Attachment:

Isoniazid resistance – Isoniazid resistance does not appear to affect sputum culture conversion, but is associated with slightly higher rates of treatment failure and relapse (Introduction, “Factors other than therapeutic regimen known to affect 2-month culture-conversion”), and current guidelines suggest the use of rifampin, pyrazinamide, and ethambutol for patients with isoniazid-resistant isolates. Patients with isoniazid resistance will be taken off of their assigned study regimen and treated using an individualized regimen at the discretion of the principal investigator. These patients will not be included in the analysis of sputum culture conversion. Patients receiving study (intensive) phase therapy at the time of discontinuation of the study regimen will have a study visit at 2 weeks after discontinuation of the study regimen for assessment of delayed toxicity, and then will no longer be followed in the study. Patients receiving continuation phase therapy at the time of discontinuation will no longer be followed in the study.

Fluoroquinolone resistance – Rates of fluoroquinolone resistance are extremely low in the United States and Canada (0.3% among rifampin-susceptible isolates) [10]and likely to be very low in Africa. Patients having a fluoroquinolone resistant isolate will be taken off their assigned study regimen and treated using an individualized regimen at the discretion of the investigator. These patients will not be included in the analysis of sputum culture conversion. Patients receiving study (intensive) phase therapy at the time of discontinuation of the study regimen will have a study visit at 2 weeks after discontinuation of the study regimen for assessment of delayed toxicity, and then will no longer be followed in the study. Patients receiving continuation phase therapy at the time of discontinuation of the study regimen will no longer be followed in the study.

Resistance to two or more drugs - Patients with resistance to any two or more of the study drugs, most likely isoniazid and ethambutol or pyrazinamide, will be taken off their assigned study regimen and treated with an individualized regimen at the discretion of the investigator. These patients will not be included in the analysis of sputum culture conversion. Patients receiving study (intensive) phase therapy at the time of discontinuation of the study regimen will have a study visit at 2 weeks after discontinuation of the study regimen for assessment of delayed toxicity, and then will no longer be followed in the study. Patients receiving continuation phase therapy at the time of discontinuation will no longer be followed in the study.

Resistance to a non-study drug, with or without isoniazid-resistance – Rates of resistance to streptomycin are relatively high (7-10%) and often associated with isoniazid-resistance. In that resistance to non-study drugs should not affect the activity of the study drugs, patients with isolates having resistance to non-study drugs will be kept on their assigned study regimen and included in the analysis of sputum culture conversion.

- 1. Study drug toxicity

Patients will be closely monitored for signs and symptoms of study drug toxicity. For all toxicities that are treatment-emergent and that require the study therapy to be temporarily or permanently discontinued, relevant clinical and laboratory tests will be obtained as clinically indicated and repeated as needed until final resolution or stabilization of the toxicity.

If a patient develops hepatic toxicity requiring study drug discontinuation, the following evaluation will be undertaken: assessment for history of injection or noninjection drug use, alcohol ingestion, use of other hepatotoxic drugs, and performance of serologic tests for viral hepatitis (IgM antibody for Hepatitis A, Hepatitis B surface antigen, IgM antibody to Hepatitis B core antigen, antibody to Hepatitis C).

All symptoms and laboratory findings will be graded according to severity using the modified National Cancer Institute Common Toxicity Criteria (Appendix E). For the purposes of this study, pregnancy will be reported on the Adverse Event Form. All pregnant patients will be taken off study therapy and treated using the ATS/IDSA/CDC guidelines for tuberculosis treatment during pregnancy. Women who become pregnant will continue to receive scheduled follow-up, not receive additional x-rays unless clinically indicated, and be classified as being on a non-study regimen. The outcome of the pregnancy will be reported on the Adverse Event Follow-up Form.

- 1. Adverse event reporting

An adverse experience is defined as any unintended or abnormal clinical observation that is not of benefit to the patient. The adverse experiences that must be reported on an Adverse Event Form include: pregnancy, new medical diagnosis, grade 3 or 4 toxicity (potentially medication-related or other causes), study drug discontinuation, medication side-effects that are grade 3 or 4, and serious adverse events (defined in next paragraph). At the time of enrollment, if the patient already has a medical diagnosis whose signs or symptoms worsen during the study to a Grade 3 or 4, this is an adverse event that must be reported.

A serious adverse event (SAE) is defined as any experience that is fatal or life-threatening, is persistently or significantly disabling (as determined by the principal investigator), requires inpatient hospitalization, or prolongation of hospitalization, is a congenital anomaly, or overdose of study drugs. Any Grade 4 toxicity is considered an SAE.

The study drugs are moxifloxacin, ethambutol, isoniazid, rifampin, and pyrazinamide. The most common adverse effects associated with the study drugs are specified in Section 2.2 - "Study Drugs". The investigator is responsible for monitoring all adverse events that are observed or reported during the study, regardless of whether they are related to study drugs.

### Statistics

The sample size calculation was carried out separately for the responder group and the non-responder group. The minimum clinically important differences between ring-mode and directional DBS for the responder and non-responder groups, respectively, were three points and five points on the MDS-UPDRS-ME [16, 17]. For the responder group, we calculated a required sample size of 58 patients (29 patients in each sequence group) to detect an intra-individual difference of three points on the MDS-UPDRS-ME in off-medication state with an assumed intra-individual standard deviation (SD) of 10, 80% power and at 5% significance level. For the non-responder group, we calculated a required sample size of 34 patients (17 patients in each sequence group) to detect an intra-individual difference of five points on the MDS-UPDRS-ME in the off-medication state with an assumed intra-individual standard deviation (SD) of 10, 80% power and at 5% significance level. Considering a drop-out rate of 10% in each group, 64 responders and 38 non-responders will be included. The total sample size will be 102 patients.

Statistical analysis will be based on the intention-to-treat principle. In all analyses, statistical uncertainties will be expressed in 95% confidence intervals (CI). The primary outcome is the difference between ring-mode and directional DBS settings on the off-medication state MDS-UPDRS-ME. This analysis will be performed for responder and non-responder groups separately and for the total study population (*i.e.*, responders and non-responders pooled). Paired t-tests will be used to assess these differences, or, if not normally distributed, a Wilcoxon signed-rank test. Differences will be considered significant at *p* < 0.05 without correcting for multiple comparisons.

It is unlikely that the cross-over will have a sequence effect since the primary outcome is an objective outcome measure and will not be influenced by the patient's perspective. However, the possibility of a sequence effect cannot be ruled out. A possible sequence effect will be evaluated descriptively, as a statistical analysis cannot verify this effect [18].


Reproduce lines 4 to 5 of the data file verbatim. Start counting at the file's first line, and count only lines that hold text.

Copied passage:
Resistance to a non-study drug, with or without isoniazid-resistance – Rates of resistance to streptomycin are relatively high (7-10%) and often associated with isoniazid-resistance. In that resistance to non-study drugs should not affect the activity of the study drugs, patients with isolates having resistance to non-study drugs will be kept on their assigned study regimen and included in the analysis of sputum culture conversion.

- 1. Study drug toxicity